Before engaging with any vendor, what information was helpful and/or influenced the buyer in any way?
When you have answers to these questions you can improve your content and messaging, address perceived risks, and more effectively influence buyer stakeholders at all stages of the evaluation process.
Connecting With The Buyer
In order to get these answers, you must facilitate open and candid conversations with both current customers and companies who never became customers. This process works in conjunction with research required to understand your prospect’s business challenges and goals; and it is no small undertaking. It requires the right approach to conducting stakeholder interviews that solicit candid responses and get to the heart of the matter.
When relevant, data is a very valuable component of the insight you can deliver from research efforts. The effects that data backed insight can have on your ability to influence and differentiate during the evaluation process are significant. When properly applied, data backed insights will:
Bring validity to the insights you are delivering.
Be a strong differentiator if you’re delivering data from research your organization ran.
Make the process of building a compelling business case easier for both you and your prospect.
De-risk the investment in a solution.
Show the prospect a clear risk in not addressing a specific issue; and often that’s an issue or a risk they never knew existed.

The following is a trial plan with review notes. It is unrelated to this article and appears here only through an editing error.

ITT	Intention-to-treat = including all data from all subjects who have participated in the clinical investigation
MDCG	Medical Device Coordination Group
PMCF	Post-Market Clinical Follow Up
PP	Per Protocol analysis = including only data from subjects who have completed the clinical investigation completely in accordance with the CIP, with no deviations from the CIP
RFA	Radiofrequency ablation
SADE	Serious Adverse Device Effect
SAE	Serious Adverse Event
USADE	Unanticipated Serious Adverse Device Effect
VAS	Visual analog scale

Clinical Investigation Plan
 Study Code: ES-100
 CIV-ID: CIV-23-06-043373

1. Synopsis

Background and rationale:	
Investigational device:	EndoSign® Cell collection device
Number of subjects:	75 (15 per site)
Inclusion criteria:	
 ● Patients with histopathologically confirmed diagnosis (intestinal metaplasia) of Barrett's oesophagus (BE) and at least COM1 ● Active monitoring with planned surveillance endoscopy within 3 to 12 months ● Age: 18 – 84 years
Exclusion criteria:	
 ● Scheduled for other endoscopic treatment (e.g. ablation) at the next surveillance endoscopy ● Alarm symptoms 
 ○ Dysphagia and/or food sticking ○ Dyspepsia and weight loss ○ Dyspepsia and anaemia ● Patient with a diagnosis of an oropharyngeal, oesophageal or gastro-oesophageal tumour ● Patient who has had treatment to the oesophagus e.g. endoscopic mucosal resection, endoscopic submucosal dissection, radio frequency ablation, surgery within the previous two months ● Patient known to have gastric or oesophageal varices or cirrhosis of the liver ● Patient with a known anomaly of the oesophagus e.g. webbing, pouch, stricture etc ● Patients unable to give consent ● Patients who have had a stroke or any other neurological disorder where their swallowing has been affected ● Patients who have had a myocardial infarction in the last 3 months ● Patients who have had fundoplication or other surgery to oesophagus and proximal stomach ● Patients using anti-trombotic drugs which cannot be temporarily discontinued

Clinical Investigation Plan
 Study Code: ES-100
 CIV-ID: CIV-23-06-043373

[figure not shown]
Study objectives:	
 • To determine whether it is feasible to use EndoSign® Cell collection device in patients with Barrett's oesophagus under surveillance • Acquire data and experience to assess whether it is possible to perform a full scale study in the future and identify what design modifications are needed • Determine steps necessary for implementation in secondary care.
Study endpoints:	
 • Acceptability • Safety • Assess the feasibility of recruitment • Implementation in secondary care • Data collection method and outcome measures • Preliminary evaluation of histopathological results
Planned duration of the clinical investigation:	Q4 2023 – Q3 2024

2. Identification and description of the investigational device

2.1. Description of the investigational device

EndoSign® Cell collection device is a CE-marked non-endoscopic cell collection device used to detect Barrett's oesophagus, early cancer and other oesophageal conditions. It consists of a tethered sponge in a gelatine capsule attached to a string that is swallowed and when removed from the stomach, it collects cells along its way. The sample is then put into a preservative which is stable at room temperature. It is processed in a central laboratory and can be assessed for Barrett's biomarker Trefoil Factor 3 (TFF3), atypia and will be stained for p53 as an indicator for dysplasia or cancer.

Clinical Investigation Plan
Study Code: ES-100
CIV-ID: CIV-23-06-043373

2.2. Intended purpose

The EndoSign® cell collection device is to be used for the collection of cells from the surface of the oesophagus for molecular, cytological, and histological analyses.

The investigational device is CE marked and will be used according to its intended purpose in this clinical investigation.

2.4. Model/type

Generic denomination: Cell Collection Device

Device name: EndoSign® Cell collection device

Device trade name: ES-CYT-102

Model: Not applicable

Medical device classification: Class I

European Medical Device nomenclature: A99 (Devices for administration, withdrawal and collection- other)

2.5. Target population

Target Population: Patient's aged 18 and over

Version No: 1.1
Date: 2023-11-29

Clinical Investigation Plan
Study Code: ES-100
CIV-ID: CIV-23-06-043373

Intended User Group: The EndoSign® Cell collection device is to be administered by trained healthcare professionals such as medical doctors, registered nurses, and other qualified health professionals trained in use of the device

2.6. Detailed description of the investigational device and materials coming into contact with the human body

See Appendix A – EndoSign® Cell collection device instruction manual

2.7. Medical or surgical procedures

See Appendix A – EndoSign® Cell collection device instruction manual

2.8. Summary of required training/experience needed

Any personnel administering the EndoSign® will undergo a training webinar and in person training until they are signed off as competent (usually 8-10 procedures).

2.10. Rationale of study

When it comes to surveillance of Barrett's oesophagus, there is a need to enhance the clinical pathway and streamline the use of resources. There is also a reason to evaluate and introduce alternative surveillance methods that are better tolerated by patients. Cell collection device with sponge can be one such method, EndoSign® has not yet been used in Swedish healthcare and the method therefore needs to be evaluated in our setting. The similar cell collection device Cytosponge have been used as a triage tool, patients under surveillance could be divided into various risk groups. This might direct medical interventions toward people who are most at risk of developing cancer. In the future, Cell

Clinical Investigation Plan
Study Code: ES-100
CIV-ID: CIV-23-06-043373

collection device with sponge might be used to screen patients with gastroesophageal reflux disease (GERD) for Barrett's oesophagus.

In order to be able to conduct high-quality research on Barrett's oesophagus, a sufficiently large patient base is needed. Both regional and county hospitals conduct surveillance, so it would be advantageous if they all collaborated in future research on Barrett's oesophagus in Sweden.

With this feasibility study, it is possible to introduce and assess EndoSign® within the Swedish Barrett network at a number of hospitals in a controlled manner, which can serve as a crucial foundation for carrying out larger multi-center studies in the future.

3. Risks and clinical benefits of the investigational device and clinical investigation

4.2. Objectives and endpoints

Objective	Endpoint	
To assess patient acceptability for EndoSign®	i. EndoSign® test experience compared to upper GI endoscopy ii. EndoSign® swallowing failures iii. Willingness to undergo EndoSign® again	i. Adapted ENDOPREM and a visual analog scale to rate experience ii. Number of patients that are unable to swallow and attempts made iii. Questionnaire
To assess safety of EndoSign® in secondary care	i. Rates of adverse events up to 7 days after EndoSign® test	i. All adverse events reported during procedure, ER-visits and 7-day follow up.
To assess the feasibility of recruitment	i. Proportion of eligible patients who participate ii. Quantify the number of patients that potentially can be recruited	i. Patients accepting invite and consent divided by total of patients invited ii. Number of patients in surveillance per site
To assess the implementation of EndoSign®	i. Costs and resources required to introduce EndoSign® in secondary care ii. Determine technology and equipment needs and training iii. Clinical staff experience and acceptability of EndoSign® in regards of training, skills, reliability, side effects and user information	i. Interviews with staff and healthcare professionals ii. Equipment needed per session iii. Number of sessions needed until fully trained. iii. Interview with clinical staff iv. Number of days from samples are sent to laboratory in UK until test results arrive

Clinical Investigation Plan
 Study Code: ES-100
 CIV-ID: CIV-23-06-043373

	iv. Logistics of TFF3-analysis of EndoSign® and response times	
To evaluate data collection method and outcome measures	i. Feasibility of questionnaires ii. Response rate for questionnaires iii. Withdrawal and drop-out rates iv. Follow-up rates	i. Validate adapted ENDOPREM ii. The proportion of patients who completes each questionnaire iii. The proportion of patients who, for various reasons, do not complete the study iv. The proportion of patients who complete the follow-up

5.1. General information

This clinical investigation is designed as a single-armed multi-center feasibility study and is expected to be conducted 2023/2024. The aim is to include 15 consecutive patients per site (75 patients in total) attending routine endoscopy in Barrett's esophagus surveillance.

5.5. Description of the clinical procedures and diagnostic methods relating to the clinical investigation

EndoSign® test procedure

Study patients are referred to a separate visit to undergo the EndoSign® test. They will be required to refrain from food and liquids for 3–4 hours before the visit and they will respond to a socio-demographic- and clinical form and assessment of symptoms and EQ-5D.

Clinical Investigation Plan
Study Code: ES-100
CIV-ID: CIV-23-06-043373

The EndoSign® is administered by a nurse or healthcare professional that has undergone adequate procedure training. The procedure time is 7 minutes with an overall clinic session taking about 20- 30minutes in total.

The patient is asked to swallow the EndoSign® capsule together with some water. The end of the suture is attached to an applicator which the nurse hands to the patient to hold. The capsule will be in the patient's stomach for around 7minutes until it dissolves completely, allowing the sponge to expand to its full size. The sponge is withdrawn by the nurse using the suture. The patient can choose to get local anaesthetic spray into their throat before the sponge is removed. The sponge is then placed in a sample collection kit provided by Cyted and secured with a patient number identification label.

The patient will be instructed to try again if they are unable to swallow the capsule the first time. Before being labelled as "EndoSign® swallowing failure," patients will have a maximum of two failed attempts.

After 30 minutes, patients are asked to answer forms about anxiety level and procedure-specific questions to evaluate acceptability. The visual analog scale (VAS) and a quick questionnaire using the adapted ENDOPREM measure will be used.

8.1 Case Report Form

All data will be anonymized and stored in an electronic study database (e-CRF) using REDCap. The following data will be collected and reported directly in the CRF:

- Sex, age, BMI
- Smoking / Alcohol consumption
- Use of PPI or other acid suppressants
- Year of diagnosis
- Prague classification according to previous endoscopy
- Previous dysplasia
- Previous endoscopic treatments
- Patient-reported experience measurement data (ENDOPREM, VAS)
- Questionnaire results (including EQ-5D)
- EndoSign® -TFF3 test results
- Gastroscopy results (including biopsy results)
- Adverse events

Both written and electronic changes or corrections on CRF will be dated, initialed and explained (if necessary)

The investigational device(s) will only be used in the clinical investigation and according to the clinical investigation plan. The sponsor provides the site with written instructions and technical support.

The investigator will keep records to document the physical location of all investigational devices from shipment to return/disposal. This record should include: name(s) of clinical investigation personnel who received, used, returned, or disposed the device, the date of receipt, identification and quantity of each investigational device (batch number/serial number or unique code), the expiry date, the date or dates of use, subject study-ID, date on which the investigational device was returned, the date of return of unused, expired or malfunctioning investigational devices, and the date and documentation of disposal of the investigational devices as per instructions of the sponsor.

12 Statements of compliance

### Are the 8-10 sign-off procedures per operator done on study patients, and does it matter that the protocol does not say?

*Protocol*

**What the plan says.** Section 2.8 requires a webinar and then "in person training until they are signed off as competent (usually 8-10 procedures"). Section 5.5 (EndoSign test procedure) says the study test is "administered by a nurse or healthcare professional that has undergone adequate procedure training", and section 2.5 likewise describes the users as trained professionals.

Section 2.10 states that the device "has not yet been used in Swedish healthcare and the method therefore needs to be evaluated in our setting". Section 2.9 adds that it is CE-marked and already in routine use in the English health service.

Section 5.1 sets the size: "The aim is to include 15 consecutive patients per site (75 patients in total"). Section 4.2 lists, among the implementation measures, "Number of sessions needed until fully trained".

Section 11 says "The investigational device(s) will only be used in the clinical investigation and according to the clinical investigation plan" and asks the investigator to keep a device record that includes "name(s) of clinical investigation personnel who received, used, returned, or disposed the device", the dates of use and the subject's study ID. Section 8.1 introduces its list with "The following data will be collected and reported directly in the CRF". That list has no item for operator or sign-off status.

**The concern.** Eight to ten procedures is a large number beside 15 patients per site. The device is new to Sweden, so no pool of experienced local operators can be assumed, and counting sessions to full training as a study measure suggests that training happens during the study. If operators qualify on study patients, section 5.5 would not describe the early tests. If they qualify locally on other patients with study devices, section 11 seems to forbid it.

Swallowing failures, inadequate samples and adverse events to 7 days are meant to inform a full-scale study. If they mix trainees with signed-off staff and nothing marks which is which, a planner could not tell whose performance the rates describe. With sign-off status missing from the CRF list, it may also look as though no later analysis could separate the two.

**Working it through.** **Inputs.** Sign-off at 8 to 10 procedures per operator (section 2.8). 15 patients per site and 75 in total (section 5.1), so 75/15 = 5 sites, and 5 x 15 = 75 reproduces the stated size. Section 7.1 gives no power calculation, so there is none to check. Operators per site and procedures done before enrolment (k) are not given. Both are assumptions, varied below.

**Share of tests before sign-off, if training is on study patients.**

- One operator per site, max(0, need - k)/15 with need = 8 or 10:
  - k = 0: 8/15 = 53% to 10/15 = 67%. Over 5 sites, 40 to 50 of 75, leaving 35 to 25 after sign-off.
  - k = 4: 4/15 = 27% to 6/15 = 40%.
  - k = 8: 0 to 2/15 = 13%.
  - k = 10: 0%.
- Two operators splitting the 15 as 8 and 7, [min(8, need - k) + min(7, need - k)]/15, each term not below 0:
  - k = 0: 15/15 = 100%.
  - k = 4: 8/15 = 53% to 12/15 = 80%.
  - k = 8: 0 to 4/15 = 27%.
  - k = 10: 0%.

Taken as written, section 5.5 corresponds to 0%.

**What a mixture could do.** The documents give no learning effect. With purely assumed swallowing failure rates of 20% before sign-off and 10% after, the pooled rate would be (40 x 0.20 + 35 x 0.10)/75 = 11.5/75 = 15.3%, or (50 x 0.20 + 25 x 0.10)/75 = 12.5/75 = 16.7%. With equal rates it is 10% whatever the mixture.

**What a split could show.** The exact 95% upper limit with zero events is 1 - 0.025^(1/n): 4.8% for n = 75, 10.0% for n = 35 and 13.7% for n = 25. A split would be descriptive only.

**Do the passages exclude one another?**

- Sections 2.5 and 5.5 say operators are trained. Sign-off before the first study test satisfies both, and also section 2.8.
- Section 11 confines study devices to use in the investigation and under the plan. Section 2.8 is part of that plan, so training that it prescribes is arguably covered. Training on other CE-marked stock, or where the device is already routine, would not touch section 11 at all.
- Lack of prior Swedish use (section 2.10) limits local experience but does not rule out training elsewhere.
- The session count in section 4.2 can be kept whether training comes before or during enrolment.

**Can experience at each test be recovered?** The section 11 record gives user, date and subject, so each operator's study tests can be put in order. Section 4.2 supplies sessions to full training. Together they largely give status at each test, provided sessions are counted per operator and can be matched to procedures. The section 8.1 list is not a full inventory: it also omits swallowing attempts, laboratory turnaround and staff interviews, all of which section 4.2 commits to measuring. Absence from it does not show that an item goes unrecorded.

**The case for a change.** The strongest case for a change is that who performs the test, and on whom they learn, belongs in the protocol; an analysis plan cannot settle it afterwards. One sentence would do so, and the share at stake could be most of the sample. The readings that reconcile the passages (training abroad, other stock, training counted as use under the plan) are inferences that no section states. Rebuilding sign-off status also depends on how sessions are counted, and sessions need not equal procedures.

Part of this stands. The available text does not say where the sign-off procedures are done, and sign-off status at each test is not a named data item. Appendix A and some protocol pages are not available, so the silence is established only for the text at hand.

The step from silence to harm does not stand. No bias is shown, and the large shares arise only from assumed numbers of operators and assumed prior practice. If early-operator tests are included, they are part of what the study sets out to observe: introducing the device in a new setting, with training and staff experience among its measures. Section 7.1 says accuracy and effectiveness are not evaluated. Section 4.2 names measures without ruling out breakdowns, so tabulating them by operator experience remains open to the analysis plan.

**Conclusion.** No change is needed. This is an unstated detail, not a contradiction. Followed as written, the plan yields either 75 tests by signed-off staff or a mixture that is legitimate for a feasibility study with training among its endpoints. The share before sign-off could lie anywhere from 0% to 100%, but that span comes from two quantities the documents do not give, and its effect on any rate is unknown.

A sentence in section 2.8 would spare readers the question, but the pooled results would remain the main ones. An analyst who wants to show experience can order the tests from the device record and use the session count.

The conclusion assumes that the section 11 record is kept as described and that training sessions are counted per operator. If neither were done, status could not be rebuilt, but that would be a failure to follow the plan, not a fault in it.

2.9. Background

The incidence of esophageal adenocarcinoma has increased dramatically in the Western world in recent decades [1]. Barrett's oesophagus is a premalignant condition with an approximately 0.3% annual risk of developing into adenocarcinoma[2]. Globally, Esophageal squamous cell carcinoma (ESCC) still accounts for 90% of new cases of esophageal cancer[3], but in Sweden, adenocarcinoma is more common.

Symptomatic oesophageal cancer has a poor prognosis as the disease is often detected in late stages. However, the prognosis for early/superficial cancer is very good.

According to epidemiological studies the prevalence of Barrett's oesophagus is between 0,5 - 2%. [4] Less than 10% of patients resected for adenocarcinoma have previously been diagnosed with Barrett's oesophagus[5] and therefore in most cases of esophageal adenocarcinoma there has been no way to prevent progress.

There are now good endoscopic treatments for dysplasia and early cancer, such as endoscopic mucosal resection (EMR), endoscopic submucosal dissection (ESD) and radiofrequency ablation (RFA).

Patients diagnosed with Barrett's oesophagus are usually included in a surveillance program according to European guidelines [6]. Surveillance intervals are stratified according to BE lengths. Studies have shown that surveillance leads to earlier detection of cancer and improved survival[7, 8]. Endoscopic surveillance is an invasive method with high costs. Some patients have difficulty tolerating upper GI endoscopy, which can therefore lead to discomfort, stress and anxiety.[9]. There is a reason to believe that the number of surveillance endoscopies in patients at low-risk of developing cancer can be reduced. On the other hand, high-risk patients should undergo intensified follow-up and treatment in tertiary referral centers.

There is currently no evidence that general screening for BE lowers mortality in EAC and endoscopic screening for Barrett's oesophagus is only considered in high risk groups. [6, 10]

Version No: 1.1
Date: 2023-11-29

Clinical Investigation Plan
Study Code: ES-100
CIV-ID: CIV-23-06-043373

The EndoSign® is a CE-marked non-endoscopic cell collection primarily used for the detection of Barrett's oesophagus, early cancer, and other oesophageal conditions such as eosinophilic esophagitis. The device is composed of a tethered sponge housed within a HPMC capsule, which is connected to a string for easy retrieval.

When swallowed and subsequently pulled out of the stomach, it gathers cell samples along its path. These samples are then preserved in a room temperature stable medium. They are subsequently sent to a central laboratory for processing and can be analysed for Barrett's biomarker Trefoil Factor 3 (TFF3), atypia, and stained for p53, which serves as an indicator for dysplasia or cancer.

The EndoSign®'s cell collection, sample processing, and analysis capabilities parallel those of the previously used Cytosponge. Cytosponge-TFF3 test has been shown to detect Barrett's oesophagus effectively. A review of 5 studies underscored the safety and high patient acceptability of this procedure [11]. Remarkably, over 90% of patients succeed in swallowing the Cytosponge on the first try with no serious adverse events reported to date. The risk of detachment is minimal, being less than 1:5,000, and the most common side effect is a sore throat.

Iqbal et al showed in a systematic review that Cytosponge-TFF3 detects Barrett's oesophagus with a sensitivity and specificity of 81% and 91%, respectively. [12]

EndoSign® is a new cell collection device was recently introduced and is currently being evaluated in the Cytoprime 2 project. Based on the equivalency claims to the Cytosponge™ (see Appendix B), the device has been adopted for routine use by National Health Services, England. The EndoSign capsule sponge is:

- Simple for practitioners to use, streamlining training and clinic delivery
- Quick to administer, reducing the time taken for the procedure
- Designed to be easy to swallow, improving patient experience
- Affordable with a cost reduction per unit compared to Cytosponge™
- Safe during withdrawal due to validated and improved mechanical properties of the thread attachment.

All of the research and data in the world means nothing if you’re unable to tie this information to business implications. At the end of the day technology solutions do one, or more, of three things for a prospect:
Provide security and protection from a perceived risk
You must be able to show through this insight how these findings impact your prospect and how your solution can help them. In addition, you must be delivering insights that they don’t already know and are unique. Otherwise you’re just like the other vendors they’ve shortlisted, and are headed towards a battle over features and price.
Who Owns Responsibility?
Is the onus on sales, marketing, or both, to carry the load of this work? There is no right or wrong answer here as it’s an organizational preference. The rise of sales enablement and the increased investments companies are making in that discipline, make it a logical place for a research role to reside. The fact is that the greater the complexity of the solutions you’re selling and the business problems you’re solving, the greater the time and resource investment in research should be.
The B2B technology landscape is becoming increasingly competitive. Not only are verticals like the SaaS space becoming extremely crowded, but we are also seeing a drastic increase in competition for buyers’ attention. There is a massive amount of content being produced and most of it is saying the same thing and leading everyone to the same place.
The B2B sales and marketing organizations who become research first organizations and come to the table with data and insights that others don’t have, will separate themselves from the pack, create more value for the buyer, and ultimately win more opportunities.